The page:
Cape Wagtail Fledglings

The windy season in the Cape has arrived with a vengeance.  The South Easterlies pump in over the south Atlantic hurling in at gale force and are ever challenging for the residents of the Peninsula.    Here in our backyard a small drama unfolds as three fledgling Cape wagtails battle to cope with the elements.  As it happens the yard is a sheltered haven, but risky in that the downdrafts have an equally upward motion, and the first of the fledglings out of the nest got scooped up and deposited way downstream.  The other two luckily, landed plump-side up and have stayed within the confines  of the walls for the last couple of days, trying out short flight paths between the garden terraces.  We admire their hard-working industrious parents who must provide the meals.   The whole process of choosing the nesting site, to construction material highlights their experience in parenting skills.

The first sighting of the chicks was 10 October.
The nest is built in a sturdy yucca,  and here is the first sighting of the chicks on 21 October.

This is their second brood of the season, the first hatch produced one strong, rotund dumpling of a chick.  It was independent within a fortnight and thereafter the parents went straight back to producing their next hatch.

Flying lessons
Flying lessons

Their wings appear to be perfectly formed for flight, although their tail feathers must still increase in length.

Two of the chicks puffed up and secure, waiting for their next snack.
Two of the chicks, waiting for their next snack.

The parents worked hard that first day, relaying food to the two above as well as locating the chick which had been whisked away by the wind.   By nightfall they managed to ‘fly’ it back to the nest.

Lunch - a good mouthful of moth.
Lunch – a good mouthful of moth.

Both parents are providing a variety of insects including –  moths, worms, coachroaches, flies, ants.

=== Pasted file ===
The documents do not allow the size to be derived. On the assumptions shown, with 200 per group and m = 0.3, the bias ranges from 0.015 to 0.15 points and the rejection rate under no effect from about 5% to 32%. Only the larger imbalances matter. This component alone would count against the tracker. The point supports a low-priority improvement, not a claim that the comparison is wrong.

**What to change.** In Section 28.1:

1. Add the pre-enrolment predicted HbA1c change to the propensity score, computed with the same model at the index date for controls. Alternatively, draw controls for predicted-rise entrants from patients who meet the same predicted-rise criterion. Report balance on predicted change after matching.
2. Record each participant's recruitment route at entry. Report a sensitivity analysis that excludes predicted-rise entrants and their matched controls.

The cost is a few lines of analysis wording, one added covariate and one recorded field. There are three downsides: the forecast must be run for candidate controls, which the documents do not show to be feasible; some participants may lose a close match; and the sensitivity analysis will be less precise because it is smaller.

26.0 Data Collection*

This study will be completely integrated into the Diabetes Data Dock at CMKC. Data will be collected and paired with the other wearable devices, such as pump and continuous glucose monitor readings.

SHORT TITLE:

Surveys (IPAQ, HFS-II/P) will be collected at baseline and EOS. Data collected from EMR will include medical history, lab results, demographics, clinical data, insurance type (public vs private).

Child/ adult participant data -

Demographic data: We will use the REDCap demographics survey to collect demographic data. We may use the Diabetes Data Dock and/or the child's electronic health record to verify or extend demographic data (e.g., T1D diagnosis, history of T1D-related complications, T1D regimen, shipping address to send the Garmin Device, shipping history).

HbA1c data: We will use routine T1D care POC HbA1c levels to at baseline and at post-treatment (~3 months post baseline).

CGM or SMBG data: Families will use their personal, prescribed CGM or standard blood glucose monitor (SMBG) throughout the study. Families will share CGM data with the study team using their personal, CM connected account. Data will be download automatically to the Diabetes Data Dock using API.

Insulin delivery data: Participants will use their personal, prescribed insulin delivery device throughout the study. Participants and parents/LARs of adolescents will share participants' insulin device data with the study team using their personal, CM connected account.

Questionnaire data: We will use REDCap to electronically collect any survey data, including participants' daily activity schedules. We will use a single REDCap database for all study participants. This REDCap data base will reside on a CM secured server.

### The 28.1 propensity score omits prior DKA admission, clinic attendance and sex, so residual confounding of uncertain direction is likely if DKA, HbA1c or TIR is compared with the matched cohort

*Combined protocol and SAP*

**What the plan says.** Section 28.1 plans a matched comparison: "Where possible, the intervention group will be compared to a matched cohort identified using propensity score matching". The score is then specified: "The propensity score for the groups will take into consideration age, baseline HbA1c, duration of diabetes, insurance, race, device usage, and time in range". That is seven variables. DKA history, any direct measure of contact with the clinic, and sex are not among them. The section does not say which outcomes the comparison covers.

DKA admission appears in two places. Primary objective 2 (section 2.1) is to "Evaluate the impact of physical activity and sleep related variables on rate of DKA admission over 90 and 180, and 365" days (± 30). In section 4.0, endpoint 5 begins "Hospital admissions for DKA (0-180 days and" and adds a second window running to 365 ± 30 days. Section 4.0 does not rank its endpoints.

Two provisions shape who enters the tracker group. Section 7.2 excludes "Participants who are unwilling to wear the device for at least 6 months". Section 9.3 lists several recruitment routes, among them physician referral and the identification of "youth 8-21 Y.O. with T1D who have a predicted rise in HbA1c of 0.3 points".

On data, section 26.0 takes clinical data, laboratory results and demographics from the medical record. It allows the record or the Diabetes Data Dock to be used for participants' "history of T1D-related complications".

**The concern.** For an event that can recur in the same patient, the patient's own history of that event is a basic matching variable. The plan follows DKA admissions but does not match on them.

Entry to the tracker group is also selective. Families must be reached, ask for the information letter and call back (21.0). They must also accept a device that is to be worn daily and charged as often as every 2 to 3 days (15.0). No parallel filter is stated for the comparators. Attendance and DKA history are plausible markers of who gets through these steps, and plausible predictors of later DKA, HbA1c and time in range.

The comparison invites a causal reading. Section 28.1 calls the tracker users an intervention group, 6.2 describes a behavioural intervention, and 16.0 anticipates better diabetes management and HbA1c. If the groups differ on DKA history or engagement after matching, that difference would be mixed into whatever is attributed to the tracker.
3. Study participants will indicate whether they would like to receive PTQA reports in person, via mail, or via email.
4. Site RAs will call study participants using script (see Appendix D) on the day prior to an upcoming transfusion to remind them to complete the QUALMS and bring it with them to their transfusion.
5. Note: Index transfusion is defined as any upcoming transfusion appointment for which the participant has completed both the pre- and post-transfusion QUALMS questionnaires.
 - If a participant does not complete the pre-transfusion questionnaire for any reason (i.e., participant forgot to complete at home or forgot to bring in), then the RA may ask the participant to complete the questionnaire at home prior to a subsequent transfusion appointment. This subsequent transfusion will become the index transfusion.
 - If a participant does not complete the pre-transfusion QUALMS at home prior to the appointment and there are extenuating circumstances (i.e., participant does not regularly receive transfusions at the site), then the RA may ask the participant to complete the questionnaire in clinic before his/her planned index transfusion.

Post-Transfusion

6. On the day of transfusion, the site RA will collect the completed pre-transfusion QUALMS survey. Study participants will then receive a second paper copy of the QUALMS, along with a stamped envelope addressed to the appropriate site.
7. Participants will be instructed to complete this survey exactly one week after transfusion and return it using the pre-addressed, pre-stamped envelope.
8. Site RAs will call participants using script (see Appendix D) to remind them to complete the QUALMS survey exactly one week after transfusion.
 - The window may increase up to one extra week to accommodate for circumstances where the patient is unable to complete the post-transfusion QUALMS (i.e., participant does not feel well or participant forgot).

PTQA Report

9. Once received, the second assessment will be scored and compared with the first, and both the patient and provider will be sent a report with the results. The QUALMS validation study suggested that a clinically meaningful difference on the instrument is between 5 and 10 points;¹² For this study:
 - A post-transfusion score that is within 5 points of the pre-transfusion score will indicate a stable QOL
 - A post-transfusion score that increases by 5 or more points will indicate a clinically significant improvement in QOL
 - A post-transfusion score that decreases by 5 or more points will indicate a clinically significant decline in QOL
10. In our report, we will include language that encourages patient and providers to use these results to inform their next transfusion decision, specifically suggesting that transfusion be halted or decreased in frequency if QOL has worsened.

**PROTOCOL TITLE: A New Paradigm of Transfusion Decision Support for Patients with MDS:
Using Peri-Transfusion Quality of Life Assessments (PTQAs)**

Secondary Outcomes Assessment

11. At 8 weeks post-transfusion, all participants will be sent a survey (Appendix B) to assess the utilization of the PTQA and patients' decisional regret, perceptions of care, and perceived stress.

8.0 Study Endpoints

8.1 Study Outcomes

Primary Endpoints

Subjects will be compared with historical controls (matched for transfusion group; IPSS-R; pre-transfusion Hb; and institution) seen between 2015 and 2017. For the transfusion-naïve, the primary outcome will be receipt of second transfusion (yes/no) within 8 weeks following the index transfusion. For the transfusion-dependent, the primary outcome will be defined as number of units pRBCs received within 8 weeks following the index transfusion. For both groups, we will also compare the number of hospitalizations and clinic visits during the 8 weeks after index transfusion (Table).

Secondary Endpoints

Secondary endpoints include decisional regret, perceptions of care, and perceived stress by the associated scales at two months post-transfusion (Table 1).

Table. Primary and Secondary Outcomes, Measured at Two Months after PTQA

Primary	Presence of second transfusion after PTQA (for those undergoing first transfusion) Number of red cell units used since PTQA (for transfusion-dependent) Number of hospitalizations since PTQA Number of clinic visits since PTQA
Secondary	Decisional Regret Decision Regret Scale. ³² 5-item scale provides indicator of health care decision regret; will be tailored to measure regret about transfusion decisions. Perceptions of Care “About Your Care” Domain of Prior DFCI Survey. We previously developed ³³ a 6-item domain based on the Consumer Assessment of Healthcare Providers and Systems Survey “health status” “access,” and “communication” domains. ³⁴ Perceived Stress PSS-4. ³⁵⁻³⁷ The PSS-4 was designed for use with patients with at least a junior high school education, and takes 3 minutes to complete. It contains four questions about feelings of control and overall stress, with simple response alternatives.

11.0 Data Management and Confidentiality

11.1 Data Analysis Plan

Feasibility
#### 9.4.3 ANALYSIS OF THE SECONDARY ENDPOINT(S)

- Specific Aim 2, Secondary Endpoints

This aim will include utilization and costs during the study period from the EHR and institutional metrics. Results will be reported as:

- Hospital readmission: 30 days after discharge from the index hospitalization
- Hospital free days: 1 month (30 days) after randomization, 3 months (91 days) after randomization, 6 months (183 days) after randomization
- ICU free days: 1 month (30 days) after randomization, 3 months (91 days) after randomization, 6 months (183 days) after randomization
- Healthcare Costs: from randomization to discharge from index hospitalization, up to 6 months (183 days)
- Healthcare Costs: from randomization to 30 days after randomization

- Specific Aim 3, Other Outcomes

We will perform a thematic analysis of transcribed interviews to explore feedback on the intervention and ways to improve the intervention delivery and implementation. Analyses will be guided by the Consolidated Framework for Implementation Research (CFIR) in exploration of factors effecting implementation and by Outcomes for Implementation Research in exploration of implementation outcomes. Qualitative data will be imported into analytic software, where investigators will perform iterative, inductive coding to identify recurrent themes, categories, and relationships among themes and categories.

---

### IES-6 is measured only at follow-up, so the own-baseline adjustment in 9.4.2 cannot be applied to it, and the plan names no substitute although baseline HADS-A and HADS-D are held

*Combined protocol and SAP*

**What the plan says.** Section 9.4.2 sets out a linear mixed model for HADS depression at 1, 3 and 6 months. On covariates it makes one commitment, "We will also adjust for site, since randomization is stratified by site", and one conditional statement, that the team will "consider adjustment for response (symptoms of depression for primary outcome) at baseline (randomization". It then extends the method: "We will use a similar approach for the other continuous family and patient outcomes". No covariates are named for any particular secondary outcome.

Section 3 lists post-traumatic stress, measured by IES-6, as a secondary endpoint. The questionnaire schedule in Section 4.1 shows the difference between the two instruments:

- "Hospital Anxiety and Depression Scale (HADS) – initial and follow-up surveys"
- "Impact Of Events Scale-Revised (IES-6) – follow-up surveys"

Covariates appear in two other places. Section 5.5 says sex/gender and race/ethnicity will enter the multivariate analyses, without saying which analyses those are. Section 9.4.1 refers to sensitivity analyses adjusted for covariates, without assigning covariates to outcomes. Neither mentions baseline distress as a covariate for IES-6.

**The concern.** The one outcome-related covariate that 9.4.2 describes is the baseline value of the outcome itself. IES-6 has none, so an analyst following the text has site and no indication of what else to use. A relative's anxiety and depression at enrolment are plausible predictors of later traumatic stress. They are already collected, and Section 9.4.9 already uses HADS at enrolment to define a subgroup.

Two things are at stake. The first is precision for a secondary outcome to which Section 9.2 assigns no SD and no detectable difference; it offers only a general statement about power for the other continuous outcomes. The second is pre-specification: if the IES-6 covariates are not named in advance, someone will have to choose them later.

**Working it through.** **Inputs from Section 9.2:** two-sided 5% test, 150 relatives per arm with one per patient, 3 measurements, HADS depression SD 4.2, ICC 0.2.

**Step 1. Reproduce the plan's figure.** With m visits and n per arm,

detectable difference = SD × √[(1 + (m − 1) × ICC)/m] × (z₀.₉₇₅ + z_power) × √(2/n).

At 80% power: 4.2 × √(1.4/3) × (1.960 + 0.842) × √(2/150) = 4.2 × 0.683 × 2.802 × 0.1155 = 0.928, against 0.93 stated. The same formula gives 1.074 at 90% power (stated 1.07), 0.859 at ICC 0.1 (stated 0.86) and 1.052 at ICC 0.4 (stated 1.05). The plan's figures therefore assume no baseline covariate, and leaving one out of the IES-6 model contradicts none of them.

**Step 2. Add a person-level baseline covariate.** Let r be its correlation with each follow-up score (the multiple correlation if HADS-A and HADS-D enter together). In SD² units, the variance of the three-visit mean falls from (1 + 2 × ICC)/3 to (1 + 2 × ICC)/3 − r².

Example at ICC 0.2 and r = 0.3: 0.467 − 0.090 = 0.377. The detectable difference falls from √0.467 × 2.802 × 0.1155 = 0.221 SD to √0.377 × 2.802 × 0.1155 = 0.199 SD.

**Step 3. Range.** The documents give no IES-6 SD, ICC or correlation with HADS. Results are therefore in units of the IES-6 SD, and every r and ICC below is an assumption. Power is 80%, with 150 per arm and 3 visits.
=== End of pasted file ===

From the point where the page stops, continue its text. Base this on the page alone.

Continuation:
No hanging around in queues here, the quickest trumps.
No hanging around in queues here, the quickest trumps.
Crunchy roaches, all part of an insectivore's diet.
Crunchy roaches, all part of an insectivore’s diet.

Robert’s Birds of South Africa record that incubation averages 13 -14 days; nestlings 14 – 21 days – both parent feed.  Two broods a year are recorded in the Cape, while generally three in Gauteng.

21 thoughts on “Cape Wagtail Fledglings

    1. Yes, extraordinary instincts… and persistence/ perseverance. A few weeks back we had one hell of a storm which caused much damage and yet the parents managed to weather that as well, all the while keeping up with providing a menu of tasty insects.

  1. Beautiful little glimpse into the lives of this lovely family. Thank-you! I was so pleased to hear that mum and dad managed to find their lost baby and get him or her safely home.

  2. I’m going to send this post (and hopefully an ongoing relationship with your blog) to two sometimes-homesick South Africans I’ve recently met. Your blog makes me see what they miss.

  3. Wonderful photos. We are fortunate to be blessed with a wagtail nest outside our garage. I feel terrible every time we arrive home or go out as it disturbs the birds. Nevertheless, they always return.

    It will be our first nest of any kind and we have 3 eggs!!!! My daughter of 4 is super excited. I came accross your blog hoping to find something to show her and off course what to expect in the next few weeks.

    Well it felt like I hit the jackpot with your stunning photos. She cant wait to see our chicks although I think we probably have 10days plus to go.

    Thank you for the grate info, we are waotong in anticipation for our chicks to hatch.

    1. Thanks for the comments, Natasha. Wonderful to read that you have a budding little ornithologist there with your 4 year old! You’re in for a treat observing the next stages 🙂 Watch out for the ‘poop’ scoop maneouvre, and the amazing variety of insects on the menu.

Leave a Reply

Fill in your details below or click an icon to log in: Logo

You are commenting using your account. Log Out /  Change )

Facebook photo

You are commenting using your Facebook account. Log Out /  Change )

Connecting to %s

This site uses Akismet to reduce spam. Learn how your comment data is processed.